[gmx-users] energy minimization of a charged system in vacuum

devicerandom devicerandom at gmail.com
Wed Feb 2 18:43:37 CET 2011

On 30/01/11 16:13, David van der Spoel wrote:
> On 2011-01-30 17.08, ms wrote:
>>>> Since I have exactly the same needs (charged system in vacuum) I jump
>>>> in...
>>>> In http://www.gromacs.org/Documentation/Errors
>>>> it says:
>>>> Note for PME users: It is possible to use a uniform neutralizing
>>>> background charge in PME to compensate for a system with a net
>>>> background charge. There is probably nothing wrong with this in
>>>> principle, because the uniform charge will not perturb the dynamics.
>>> I'd like to comment that, this is tricky business. If your charges are
>>> spread out homogeneously it may be OK, but in practice this is often not
>>> the case (e.g. side chains on a protein). One should try to avoid this
>>> if at all possible.
>> Oh, this is very bad news. Could you elaborate on that? (I have a CG
>> model where this would be badly needed).
> With homogeneous I mean a solution of ions.

Hmm, I would be happy to have more informations -that is, *why* should 
one try to avoid this? What artefacts/problems should I expect?


it seems that people use PME -with CHARMM here- to model efficiently 
non-neutral systems:

"As a result of including only the ion of interest in our simulations, 
the system will have a non-neutral charge. With particle-mesh Ewald 
electrostatics, this will result in a uniform neutralizing plasma [29] 
and [30]. In other words, a homogeneous neutralizing background charge 
is implicitly applied to the entire simulation space to avoid the 
divergence of the Ewald sum and to neutralize the system [29] and [30].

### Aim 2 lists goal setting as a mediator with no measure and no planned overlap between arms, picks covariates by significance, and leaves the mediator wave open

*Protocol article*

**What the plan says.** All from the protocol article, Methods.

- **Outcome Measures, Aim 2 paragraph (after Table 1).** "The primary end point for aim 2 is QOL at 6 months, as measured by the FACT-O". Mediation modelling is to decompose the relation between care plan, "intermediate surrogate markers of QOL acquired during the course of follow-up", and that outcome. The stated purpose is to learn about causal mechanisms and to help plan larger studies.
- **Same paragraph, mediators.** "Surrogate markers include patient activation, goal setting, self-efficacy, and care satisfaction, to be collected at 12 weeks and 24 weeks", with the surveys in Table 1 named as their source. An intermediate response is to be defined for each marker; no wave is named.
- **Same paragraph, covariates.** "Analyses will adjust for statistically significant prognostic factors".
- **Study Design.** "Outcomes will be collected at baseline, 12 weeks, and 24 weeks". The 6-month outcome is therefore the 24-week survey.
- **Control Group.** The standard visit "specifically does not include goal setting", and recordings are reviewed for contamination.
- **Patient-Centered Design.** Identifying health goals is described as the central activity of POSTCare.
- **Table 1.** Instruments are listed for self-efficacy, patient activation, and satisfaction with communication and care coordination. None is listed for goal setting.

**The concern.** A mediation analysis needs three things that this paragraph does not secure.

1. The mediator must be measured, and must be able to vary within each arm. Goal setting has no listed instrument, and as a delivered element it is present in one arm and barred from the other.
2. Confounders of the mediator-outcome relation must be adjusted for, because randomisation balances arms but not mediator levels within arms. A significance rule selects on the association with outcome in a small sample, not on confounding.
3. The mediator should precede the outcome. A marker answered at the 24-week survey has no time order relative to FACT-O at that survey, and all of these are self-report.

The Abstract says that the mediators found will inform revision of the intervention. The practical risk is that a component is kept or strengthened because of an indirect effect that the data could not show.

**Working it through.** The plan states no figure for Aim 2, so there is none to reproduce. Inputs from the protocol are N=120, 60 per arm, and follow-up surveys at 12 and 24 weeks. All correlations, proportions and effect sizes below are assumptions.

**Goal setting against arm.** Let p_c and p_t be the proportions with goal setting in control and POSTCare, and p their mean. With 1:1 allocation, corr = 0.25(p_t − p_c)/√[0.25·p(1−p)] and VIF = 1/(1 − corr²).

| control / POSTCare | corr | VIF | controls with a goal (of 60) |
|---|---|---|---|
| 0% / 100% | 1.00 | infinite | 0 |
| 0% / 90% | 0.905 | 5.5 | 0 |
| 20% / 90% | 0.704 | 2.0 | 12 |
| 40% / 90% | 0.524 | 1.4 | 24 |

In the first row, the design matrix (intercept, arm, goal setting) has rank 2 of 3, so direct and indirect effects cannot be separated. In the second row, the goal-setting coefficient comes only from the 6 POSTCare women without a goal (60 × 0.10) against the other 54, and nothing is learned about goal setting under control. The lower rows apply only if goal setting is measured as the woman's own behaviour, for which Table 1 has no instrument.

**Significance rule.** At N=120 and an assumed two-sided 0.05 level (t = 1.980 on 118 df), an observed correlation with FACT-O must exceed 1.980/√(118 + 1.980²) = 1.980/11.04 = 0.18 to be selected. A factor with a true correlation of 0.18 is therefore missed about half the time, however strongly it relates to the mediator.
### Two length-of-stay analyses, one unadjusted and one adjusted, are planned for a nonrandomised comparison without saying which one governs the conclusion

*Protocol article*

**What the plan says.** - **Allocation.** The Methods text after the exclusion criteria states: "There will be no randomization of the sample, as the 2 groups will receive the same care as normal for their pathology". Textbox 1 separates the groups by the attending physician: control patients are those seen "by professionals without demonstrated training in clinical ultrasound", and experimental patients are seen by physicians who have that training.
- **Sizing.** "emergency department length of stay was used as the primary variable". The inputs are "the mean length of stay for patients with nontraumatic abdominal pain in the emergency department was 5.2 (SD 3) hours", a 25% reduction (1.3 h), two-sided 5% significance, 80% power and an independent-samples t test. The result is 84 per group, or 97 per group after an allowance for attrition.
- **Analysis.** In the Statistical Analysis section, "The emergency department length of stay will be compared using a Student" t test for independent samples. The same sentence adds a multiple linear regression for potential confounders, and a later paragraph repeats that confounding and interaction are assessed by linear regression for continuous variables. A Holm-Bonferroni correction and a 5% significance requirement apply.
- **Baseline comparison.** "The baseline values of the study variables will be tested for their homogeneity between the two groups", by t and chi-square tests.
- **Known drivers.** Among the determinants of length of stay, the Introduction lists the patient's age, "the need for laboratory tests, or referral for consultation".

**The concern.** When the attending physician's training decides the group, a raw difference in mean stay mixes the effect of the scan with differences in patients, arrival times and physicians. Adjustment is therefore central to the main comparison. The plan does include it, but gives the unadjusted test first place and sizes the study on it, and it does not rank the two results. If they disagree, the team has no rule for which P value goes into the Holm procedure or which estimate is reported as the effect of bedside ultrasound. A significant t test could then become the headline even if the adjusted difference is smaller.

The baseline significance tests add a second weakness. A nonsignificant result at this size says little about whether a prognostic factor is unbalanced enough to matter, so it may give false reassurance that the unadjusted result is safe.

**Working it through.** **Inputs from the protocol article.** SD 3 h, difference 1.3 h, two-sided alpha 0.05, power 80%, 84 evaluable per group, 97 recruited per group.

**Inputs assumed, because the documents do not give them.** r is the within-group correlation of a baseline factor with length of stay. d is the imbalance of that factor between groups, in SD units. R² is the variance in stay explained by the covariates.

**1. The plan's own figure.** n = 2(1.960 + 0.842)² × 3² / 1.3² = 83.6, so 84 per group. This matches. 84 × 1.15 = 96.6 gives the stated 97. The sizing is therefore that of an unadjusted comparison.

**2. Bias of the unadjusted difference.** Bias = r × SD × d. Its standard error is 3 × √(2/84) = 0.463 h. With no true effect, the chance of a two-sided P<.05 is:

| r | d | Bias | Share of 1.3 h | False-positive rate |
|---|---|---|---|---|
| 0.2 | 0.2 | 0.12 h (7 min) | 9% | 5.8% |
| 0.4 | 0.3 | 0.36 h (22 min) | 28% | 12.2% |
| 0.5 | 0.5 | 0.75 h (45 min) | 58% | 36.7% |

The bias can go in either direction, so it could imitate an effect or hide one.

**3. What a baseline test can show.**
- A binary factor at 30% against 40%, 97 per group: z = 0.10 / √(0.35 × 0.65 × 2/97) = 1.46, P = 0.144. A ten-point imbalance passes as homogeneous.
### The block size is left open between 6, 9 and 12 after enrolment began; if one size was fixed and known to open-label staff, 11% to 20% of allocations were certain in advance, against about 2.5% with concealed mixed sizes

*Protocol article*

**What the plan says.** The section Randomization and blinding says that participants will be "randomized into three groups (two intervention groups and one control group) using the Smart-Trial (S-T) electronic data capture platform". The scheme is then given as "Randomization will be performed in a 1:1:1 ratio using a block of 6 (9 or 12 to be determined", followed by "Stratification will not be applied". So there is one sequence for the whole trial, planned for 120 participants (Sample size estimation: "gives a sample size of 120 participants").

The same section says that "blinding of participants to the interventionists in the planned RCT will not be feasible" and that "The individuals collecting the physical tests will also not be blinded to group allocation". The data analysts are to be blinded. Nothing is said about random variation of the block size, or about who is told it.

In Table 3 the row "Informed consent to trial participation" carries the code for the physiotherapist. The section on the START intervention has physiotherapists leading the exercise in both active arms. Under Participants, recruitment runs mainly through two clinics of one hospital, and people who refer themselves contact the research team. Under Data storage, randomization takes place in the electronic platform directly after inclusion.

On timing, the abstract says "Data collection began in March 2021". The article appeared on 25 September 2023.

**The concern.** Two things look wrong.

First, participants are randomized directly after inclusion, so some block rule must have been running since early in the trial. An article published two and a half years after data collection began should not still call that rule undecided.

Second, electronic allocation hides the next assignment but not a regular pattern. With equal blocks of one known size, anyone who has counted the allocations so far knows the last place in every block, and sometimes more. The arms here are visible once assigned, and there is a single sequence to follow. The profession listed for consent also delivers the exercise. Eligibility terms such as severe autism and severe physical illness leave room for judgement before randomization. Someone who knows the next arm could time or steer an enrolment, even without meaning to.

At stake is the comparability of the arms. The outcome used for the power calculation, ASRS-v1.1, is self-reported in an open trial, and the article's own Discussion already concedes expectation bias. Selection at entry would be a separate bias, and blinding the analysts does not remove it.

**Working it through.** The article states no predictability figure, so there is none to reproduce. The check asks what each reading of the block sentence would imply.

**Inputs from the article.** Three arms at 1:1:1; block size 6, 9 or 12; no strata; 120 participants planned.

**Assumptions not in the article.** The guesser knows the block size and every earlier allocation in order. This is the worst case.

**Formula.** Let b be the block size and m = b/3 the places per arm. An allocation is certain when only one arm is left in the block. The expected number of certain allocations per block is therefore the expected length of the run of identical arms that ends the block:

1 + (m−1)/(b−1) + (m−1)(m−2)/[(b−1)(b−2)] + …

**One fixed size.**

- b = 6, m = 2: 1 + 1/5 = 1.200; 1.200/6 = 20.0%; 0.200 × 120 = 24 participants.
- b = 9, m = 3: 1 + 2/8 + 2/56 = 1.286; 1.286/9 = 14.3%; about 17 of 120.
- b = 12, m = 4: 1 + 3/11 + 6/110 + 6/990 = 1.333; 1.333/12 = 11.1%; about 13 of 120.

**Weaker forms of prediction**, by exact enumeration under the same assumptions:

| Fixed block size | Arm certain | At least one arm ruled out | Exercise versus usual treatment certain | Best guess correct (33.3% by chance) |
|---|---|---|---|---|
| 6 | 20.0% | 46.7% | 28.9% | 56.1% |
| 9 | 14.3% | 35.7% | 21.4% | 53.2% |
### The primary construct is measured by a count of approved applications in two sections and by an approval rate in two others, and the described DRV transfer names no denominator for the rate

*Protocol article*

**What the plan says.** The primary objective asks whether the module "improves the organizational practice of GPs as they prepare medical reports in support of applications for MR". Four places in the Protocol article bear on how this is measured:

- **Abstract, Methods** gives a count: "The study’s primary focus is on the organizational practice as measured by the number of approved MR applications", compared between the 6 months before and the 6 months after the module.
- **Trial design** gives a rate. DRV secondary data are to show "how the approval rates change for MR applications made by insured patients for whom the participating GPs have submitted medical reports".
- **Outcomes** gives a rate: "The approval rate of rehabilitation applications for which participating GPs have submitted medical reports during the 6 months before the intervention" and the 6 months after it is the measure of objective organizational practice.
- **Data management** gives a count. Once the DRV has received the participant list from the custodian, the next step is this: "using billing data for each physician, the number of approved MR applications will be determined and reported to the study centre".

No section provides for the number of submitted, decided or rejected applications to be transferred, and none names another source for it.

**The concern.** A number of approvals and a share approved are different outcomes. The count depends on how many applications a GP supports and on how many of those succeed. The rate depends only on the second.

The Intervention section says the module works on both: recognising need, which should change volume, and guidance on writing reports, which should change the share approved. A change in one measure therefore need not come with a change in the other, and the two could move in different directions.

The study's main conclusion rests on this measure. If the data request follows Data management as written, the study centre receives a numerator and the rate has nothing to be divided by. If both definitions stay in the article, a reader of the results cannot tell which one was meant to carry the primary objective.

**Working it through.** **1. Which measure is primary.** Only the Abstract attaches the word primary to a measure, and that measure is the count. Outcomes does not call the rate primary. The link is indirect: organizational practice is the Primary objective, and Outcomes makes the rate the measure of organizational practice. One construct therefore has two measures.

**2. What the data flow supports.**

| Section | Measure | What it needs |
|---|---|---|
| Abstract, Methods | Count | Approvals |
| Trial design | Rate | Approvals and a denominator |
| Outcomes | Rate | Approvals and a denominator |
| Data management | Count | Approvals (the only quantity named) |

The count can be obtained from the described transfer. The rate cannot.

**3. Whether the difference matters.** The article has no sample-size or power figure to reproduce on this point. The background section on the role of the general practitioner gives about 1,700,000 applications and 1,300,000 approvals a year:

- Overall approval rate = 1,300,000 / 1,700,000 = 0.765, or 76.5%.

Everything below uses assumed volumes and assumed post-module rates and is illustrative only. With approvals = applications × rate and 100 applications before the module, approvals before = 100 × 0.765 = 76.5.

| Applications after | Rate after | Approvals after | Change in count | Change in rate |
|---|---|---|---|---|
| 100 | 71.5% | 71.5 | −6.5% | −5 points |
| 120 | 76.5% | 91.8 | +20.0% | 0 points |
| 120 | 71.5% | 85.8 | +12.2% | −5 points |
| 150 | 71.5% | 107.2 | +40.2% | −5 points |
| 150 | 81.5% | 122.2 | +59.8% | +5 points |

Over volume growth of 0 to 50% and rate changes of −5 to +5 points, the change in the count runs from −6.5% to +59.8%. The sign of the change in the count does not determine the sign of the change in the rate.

Although the background charge will alter the free energy profile, its 
effect can be shown to be negligible for a non-neutral charge of 2 e. 
The offset of the electrostatic free energy can be determined from [30] 
M.A. Kastenholz and P.H. Hünenberger, J. Phys. Chem. B 108 (2004), p. 
774. Full Text via CrossRef | View Record in Scopus | Cited By in Scopus 

Of course they may be horribly wrong, but they list some literature in 
support (which I'm going to check, but meanwhile...)

>> Can spreading neutralizing charges along the other chain atoms be a
>> viable alternative for enough atoms and enough low charge? (e.g. if I
>> have 100 atoms and a +5 net charge, adding a -0.05 charge on all others?)
> Sounds like a recipe for disaster.

Uhm, given that mine is already a coarse-grained systems where 
practically all particles have 0 charge it could indeed change things 
badly. I've read this idea on one of the links of the mailing lists 
linked above in the thread.

> Try looking for solutions with
> explicit counter ions.

That's exactly the point: I desperately need to *avoid* explicit counter 
ions. I don't want interactions between my systems and "fake" counterions.

Thanks a lot,

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